The University of Vienna
Next you will discover the University of Vienna, fondly referred to as the “main uni”. It is one of the largest universities in the whole of Europe. And if you are hungry, you can pay a visit to the Edison, which is located nearby. This is rightly popular with students and tourists alike. Best exit here: Schottentor.
Directly next to the University, you will catch a glimpse of the wonderful Votivkirche and the Sigmund Freud Park in front of it – a popular meeting place for Viennese students.
Continue on Schottenring, past the Viennese Stock Exchange and the Rossauer Barracks. Close by – in Maria-Theresien-Straße – some of our checkVIENNA apartments are situated. Centrally located and overlooking the Barracks.
Ringturm and Vienna’s Danube Canal
A little further along, you will pass the Ringturm (the Ring Tower) and you can travel by tram parallel to Vienna’s Danube Canal. In the summer months, many different bars and restaurants are set up along the Danube Canal and you can while away some time here.
Once you arrive at Vienna’s Schwedenplatz, you have two possibilities: either you can stay in the tram and continue on to the Prater Hauptallee or you get off here.
For those who decide to get off the tram: carry on to Rotenturmstraße and after a five-minute walk you will arrive at the heart of Vienna’s centre – at St. Stephan’s Square with the most well-known landmark, St. Stephan’s Cathedral.
If you decide to stay in the tram, on your left-hand side you will discover the Viennese Urania. This was founded in 1897 as an institute to educate the people. Nowadays it houses a cinema and a training institute for adults. Subsequently you will travel across the Wienfluss (Vienna River) thus leaving the Ringstraße.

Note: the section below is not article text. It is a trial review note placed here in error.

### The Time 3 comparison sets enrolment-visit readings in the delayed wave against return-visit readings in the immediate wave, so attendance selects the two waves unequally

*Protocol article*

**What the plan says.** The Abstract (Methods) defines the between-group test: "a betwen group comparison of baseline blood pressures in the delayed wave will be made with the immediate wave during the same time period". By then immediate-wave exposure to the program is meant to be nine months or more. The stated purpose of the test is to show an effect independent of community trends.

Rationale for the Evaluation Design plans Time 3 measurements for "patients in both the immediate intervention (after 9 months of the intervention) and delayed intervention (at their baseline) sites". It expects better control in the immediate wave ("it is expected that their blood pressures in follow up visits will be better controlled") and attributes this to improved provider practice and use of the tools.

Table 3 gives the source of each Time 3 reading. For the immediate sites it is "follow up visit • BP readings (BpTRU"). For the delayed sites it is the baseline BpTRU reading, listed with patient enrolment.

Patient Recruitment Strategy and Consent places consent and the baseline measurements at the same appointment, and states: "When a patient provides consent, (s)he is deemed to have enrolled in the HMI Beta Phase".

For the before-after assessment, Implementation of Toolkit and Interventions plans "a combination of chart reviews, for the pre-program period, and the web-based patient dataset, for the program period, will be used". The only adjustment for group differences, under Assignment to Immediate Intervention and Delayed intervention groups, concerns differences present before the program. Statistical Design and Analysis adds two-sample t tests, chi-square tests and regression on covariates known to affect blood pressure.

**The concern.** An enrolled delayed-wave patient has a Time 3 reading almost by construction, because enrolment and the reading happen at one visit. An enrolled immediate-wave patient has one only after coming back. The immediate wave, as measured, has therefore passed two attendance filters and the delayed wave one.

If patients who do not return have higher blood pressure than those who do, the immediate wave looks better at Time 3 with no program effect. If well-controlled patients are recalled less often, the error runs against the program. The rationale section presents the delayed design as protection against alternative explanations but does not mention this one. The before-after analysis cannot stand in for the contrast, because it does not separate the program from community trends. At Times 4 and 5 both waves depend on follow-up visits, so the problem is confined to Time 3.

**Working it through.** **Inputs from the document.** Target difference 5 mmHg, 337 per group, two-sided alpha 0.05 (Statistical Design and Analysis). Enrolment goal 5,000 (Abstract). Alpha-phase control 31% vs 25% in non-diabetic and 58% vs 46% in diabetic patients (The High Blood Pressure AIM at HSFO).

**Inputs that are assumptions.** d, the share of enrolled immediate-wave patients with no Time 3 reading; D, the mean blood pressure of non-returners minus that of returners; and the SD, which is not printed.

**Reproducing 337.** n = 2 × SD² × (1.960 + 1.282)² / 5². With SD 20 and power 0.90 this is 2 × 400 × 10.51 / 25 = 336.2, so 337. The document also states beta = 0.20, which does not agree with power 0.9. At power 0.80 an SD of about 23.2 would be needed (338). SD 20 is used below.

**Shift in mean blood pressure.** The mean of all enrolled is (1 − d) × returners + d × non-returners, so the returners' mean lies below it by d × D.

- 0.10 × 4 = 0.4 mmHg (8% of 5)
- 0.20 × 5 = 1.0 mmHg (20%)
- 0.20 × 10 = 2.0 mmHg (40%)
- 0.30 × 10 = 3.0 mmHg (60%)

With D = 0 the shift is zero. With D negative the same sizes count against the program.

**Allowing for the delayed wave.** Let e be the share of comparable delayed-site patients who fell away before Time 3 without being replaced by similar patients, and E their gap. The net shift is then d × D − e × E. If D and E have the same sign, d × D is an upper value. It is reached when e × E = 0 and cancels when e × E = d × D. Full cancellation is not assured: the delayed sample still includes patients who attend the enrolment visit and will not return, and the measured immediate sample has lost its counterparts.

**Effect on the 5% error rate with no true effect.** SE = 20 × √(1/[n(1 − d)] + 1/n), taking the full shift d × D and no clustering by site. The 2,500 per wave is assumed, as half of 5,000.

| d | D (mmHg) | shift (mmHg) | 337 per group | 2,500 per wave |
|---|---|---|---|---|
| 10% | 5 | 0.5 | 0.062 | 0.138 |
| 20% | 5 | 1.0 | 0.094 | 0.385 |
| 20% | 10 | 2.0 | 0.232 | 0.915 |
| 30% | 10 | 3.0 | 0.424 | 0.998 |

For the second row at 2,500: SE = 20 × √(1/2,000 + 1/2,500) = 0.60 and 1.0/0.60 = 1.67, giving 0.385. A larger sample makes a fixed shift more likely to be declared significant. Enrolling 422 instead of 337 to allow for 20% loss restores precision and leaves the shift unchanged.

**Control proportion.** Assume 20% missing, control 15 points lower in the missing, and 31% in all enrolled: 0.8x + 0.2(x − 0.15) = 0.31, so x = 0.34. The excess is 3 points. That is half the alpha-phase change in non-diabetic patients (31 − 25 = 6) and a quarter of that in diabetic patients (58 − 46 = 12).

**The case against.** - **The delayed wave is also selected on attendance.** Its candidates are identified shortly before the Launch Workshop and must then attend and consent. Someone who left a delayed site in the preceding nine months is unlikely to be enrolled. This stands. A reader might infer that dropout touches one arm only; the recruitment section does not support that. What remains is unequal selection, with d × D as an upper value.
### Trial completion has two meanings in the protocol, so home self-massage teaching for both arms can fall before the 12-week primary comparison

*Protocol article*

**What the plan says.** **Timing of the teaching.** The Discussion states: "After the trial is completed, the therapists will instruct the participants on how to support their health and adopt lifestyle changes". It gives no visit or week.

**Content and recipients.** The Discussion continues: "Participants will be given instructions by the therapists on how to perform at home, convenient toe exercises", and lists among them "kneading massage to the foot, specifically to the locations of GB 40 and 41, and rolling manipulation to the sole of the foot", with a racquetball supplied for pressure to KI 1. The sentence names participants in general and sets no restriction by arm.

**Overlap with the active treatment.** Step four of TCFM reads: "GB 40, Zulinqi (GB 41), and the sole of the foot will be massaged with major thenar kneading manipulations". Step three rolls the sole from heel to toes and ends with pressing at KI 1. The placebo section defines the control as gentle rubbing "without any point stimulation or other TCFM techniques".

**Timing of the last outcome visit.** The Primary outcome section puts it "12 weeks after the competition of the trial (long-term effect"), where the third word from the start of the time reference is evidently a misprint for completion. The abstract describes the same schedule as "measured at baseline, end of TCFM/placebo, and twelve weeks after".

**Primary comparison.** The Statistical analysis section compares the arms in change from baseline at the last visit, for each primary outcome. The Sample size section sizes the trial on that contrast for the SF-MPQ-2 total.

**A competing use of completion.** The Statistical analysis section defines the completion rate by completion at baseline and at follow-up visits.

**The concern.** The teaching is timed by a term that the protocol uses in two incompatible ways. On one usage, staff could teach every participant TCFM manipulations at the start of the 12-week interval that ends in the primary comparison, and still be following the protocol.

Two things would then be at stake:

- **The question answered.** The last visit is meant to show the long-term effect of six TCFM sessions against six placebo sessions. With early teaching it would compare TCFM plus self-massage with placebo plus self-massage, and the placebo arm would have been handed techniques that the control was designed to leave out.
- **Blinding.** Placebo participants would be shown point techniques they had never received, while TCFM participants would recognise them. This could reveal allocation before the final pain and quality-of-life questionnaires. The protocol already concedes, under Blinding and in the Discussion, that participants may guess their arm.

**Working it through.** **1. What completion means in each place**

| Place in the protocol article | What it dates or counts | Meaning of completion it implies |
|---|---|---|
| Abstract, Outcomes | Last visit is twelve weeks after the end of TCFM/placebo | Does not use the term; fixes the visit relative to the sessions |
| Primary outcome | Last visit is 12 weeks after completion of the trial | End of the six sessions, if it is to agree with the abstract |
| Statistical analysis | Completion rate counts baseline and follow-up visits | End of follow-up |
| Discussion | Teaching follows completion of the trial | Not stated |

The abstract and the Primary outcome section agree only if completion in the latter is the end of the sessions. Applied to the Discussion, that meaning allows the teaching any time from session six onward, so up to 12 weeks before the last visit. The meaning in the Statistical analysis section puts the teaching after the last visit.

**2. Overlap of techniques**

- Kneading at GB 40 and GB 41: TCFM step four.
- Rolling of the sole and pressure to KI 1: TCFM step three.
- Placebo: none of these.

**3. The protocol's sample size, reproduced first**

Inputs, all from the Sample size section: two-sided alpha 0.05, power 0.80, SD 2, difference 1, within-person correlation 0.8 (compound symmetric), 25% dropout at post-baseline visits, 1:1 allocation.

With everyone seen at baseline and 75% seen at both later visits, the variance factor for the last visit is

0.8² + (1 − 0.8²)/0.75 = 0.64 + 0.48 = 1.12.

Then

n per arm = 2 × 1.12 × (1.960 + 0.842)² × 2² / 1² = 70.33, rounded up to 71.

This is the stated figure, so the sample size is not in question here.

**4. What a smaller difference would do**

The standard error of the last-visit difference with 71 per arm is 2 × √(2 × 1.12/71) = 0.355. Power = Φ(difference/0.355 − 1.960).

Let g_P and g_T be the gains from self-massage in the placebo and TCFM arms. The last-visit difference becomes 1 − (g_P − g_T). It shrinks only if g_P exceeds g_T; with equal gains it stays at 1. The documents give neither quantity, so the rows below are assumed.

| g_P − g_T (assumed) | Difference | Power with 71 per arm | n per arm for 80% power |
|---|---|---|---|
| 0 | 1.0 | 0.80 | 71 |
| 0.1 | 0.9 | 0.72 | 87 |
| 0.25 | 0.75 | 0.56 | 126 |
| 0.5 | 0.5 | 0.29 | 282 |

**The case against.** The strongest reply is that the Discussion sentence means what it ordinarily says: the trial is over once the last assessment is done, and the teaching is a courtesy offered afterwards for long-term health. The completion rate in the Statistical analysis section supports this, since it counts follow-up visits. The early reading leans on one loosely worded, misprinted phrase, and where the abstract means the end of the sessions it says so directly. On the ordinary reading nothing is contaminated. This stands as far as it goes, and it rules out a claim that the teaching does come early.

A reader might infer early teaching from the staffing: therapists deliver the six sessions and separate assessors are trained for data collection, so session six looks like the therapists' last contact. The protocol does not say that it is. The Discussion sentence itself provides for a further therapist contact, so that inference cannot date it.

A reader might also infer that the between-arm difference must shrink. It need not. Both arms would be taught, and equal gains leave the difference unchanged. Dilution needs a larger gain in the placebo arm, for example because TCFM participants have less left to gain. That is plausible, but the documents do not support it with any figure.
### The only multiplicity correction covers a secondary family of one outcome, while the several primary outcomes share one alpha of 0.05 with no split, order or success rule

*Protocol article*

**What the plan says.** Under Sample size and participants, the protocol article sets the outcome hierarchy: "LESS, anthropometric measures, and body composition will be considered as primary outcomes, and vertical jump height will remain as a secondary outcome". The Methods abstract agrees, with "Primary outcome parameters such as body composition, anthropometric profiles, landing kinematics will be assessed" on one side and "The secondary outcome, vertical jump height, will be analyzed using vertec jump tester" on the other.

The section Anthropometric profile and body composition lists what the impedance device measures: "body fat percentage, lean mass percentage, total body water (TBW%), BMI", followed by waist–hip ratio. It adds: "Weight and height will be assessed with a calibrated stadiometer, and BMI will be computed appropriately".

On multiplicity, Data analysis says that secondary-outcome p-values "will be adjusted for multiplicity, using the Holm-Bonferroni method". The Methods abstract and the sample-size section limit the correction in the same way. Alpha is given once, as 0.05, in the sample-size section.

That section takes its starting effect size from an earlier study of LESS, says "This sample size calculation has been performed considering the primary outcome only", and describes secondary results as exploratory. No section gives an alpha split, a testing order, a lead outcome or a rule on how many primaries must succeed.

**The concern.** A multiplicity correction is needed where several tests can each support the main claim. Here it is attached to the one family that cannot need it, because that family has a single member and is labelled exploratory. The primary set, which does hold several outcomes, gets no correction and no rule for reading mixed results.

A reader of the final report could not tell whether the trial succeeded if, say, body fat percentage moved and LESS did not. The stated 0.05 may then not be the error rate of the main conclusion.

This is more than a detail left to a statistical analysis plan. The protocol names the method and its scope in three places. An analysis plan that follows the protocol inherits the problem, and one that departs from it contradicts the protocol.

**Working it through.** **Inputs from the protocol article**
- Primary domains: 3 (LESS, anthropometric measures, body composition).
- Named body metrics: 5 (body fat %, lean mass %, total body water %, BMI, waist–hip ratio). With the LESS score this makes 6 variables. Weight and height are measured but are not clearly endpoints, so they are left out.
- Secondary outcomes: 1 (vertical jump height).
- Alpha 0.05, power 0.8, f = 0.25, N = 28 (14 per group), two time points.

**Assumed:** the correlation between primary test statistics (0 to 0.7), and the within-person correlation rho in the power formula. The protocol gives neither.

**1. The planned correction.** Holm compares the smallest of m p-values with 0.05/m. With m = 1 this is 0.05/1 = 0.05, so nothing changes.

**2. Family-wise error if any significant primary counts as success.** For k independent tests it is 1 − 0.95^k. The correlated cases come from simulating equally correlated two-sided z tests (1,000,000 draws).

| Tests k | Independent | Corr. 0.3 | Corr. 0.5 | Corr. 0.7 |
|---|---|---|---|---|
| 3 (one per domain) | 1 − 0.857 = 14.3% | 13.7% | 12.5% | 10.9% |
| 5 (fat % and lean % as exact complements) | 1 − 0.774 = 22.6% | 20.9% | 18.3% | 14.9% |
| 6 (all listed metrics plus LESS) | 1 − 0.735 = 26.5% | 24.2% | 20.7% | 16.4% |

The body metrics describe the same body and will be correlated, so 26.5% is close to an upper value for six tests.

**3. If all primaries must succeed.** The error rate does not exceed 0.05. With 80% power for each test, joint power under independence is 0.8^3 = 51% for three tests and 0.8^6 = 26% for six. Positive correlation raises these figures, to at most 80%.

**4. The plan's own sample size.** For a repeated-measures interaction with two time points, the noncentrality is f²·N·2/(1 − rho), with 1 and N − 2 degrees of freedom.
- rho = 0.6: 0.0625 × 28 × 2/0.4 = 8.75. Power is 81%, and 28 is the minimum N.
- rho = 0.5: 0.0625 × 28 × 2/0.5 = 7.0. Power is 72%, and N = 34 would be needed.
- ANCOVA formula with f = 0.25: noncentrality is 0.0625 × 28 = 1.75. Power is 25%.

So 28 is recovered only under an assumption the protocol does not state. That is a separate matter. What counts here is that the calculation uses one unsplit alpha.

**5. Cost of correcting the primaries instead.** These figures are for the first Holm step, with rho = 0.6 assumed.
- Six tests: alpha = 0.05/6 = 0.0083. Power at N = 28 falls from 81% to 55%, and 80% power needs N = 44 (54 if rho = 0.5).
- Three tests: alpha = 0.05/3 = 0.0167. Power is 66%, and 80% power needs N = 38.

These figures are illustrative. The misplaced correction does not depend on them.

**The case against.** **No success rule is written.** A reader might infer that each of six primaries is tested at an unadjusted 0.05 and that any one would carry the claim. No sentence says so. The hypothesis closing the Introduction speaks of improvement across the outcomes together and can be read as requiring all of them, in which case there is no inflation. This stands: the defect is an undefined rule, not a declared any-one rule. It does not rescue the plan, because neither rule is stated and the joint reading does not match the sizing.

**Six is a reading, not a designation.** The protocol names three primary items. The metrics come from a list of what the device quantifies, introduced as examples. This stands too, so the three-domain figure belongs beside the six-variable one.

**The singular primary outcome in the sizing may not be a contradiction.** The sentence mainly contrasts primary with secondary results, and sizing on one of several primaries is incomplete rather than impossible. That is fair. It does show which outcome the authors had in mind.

Hundertwasserhaus and Kunsthaus
At the latest here you should definitely get off the tram because you need some time in order to enjoy the beauty of the Hundertwasserhaus.
The artist, Friedensreich Hundertwasser (1928 to 2002), was well known for his use of diverse colours and irregular shapes and surfaces. Here in the Hundertwasserhaus, you can marvel at Hundertwasser’s work as well as at temporary exhibitions.
And now you have arrived at the end of your sightseeing tour. You have reached the last possibility to get off the tram – the Hauptallee (Main Alley) in Vienna’s Prater. Either you can travel back in order to really discover more details of the sights. Or you can have a break for some refreshment at the Schweizerhaus.
This pleasant and relaxed sightseeing tour is suitable for both locals and visitors to the city alike. It offers a very fast and compact insight into Vienna’s most well-known attractions.
Timetable No. 1 tram: https://www.wienerlinien.at/media/download/2017/Linie_01_228191.pdf
Special visitors’ tickets: https://www.wienerlinien.at/eportal3/ep/channelView.do/pageTypeId/66533/channelId/-2000544